I just watched a documentary that follows a few young Hasidic Jews as they struggle to leave their religious community and make a life on the outside. (All week long I’ve been imagining them as Hasidic-exodizers, leaving their Hasidic religious community for a different way of life. The irony is splendid – is it not? – since Abraham is such an important figure (the man whose life was defined by his stepping out of what everyone normally did in those days and into something new – a new way of living) and the Moses-led Exodus of the Hebrew people out of Egypt is such an important event in Jewish history and life.)
Anyway, I noticed two things that surprised me and got me thinking.
First, most of the individuals in the documentary wanted to remain connected in some way to their spiritual heritage. I would have expected them to want nothing to do with any of it any more. A lot of them had experienced incredible hurt and abuse at the hands of their religious community. A lot of them still had vast amounts of anger and anxiety about their journey out of the community. But the men often still wore yarmulkes, several actively and joyfully participated in Sabbath meals complete with traditional food and singing, and all longed for continued relationship with their families.
Second, I noticed that the want-to-be-ex-Hasidic Jews often referred to the members of their religious community as “devout” and “orthodox” (naturally, so), categorically excluding themselves from those labels.
It got me thinking: What do those words “devout” and “orthodox” even mean? What makes a person “devout” or “non-devout?” What makes a person “orthodox” or “unorthodox?” And who gets to make the call on which are the devout people and which are the rapscallions?
Both “devout” and “orthodox” are words that need objects. You must be devout about something, orthodox about something. Who gets to decide which somethings are more important than other somethings? Also, if we’re being honest, isn’t everyone non-devout and unorthodox about something? Even the guys with the long sidelocks and the perfectly cylindrical fur hats and long black robes? (They didn’t seem to me to be too orthodox about Humility or too devout about Others-Centered Love of spouse, neighbor, outsider. Thankfully, I’m not their Judge.)
Contrarily, I saw in the exodizers a great devoutness. Not a devoutness about sidelocks and dress and repressive laws forbidding many “secular” things – (many of the externals!), but a devoutness about finding and making congruence between one’s inner and outer lives. They were devout about their vocation – the work they felt gifted and called to do and their determination to do that work even when its nature or their gender fell outside of the Hasidic religious structure.
I saw in the exodizers a beautiful orthodoxy. They were orthodox about practicing the Love and Grace of God: a woman caught in a 12-year cycle of domestic abuse found the freedom to no longer let herself be treated that way. They were orthodox about Community; all of them were forced to find and make new relationships unlike any of the ones they’d had in the “religious community” — relationships with honesty and truth, inter-dependence and shared intimacy at their core.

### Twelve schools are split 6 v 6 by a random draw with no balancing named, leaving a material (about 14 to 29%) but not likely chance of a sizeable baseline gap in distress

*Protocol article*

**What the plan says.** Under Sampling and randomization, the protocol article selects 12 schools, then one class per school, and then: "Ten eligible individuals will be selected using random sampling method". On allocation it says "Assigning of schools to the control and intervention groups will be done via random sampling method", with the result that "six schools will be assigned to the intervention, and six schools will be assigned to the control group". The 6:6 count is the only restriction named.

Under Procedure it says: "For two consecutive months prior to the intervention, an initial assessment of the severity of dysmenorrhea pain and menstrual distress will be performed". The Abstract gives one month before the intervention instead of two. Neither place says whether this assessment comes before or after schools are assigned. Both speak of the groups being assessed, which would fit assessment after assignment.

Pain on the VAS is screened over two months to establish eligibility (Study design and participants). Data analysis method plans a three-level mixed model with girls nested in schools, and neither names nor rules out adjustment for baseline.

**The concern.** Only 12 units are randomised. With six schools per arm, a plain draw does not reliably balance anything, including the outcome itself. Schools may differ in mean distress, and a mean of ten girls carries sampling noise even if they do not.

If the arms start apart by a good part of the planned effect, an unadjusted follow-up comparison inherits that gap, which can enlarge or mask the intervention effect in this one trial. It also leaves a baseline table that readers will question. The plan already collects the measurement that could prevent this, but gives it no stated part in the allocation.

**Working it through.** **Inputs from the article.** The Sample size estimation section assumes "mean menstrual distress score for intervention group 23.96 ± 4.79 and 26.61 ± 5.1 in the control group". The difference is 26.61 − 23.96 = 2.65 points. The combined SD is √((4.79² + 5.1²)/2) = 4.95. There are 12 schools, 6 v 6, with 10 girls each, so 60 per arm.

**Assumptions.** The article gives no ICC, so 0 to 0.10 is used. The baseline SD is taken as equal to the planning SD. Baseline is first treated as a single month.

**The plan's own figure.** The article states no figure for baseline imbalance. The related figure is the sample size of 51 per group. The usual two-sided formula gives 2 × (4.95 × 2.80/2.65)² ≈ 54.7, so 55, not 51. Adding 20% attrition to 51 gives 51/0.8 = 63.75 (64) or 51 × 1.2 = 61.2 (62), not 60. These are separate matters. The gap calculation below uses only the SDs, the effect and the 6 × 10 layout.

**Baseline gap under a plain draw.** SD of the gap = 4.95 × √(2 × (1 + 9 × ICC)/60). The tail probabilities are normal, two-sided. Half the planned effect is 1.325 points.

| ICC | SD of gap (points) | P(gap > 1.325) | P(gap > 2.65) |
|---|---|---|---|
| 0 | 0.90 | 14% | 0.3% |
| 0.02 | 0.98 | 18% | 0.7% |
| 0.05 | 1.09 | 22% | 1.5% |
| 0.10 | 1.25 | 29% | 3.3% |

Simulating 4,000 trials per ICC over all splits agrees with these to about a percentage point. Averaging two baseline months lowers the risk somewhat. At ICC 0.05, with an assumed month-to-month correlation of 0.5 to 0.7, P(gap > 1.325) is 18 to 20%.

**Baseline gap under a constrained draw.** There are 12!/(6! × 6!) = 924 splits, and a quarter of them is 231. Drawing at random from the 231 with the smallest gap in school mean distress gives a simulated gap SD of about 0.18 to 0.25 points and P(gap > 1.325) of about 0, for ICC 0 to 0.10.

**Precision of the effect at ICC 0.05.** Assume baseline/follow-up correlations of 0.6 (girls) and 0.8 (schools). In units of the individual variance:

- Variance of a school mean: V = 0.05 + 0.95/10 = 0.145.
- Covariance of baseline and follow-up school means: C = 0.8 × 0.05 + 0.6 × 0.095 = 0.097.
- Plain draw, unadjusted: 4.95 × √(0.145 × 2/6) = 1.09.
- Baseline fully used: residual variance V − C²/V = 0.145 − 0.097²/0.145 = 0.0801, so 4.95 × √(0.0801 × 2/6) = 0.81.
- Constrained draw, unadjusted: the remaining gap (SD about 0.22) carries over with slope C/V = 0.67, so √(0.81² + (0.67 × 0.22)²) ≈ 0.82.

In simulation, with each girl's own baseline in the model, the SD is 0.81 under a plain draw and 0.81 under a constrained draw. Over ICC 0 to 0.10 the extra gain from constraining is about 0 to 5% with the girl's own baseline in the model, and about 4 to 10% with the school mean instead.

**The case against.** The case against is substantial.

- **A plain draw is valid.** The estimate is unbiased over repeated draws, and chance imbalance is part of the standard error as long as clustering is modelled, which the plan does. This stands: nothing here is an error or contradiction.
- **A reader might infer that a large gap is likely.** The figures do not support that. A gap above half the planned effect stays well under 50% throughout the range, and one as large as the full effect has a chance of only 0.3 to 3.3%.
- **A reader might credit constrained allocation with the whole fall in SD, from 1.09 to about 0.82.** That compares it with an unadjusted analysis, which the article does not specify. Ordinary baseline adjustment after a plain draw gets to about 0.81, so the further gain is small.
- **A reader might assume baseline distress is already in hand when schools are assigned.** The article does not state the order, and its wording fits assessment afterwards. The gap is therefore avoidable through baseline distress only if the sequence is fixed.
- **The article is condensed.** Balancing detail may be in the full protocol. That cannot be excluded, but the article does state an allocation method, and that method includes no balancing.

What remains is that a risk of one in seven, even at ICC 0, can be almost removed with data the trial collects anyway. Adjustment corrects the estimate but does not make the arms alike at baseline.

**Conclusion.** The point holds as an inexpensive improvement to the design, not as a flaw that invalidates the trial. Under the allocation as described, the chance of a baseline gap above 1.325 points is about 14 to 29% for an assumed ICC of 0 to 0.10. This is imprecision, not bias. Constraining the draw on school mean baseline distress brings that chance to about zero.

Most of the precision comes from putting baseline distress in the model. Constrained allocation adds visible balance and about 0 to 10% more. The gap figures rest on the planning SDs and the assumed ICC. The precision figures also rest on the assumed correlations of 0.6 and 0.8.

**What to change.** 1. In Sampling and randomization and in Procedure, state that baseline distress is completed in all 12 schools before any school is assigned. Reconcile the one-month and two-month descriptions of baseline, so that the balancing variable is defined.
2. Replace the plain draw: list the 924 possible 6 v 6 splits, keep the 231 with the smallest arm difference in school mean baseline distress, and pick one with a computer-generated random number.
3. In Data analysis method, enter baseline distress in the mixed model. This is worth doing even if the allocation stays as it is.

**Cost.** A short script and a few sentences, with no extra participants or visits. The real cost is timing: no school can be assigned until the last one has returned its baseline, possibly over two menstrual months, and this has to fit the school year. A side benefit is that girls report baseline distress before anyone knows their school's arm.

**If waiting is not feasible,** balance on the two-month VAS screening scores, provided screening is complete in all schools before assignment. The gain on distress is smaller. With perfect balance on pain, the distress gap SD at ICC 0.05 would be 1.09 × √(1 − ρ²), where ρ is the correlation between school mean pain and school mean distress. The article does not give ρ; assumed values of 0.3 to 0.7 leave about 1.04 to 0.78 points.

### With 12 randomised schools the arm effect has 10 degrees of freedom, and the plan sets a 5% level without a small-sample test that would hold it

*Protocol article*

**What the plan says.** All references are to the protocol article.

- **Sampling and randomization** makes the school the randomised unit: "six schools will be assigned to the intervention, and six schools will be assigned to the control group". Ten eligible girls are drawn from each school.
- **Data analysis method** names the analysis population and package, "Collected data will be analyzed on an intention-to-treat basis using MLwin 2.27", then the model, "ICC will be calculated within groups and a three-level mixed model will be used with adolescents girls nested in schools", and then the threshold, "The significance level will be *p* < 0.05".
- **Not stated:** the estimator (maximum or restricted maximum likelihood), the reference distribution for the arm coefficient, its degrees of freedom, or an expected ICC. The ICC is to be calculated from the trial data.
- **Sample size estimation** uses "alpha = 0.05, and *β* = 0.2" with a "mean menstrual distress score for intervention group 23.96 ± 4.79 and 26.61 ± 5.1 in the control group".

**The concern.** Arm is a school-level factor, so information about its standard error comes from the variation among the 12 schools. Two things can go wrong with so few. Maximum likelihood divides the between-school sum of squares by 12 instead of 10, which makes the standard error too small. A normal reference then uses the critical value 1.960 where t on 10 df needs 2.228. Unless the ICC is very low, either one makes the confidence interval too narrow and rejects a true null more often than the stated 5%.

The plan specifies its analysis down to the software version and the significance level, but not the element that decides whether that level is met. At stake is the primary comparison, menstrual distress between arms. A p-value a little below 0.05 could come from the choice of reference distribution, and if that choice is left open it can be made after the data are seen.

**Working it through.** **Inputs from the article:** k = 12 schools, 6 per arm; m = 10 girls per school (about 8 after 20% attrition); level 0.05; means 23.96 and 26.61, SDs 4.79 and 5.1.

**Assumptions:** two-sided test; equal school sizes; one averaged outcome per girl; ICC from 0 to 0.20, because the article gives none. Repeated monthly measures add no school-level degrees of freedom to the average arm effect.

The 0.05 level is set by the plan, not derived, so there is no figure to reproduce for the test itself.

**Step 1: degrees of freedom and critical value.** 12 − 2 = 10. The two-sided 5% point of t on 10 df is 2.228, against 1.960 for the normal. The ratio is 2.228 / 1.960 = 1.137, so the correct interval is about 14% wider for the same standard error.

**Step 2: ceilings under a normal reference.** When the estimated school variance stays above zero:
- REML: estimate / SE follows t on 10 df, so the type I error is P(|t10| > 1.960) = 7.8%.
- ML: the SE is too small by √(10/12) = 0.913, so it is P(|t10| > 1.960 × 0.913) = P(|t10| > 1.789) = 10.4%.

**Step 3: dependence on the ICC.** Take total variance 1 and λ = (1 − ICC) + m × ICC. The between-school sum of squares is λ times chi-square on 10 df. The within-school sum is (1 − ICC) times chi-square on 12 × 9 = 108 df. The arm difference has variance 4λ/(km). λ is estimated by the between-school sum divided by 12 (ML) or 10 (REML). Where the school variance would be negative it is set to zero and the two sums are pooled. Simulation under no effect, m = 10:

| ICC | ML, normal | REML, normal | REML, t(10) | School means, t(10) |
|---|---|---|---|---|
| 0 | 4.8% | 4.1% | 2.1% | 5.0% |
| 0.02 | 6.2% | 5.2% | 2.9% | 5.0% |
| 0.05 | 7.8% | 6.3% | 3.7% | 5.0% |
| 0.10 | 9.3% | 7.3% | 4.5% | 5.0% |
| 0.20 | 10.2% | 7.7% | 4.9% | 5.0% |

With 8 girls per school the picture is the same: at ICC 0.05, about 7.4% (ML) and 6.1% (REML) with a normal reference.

I kept wanting to encourage the escapees:
“You’re devout! You’re orthodox! You’re just devoutly orthodox about different things than the devoutly orthodox people in the religious community you’re leaving. And so you simply must leave because everyone simply must be a part of a community that can celebrate, reinforce, and uphold at least some of the same devoutly orthodox things you find in your heart.”
“That’s just part of what it means to be human. And I sincerely hope you make it.”
* * * *
All of this reminded me so much of the Great church Exodus currently underway in the western world. Many of my friends, acquaintances, and so many unnamed others want “out.” If pressed, many of them would call themselves very spiritual and devout – and they are. I know them. There’s just one thing they’re not so orthodox or devout about – showing up to a Sunday morning worship service (what most people mean when they say “church”).
But none of the people I know want to throw it all out. They still love and honor and want to participate in their spiritual heritage. They are still very devout and sincere – in fact it’s exactly their devoutness and sincerity that have pushed them away. It’s precisely that they care so much about Church and the Way of Jesus that Sunday morning church had gotten to the point where it was an expression of too many things that seemed to be the exact opposite of the values of that spiritual heritage.
It’s not that they’re picking and choosing what they want on a great spiritual smorgasbord, as they’re often accused. (I mean, if we’re being completely honest – aren’t we all doing that in some form? See my recent post on a redefinition of heresy.) It’s not that they’re being especially consumeristic, as they are also often accused. It is that they are devoutly orthodox about a few things that Sunday morning worship services tend to neglect entirely.
In fact, the Sunday-morning-worship-service-exodizers (I cannot call them Church-exodizers, so many of them love “church,” wish they could “go to church,” and long to be a part of Church) actually have a lot in common with the Hasidic-exodizers, especially when it comes to the things about which they are devoutly orthodox. Things like congruence and vocation, journey and ordinariness, honest communication and intimate community, suffering and self-sacrificing Love and simple spiritual practice… I hope they make it.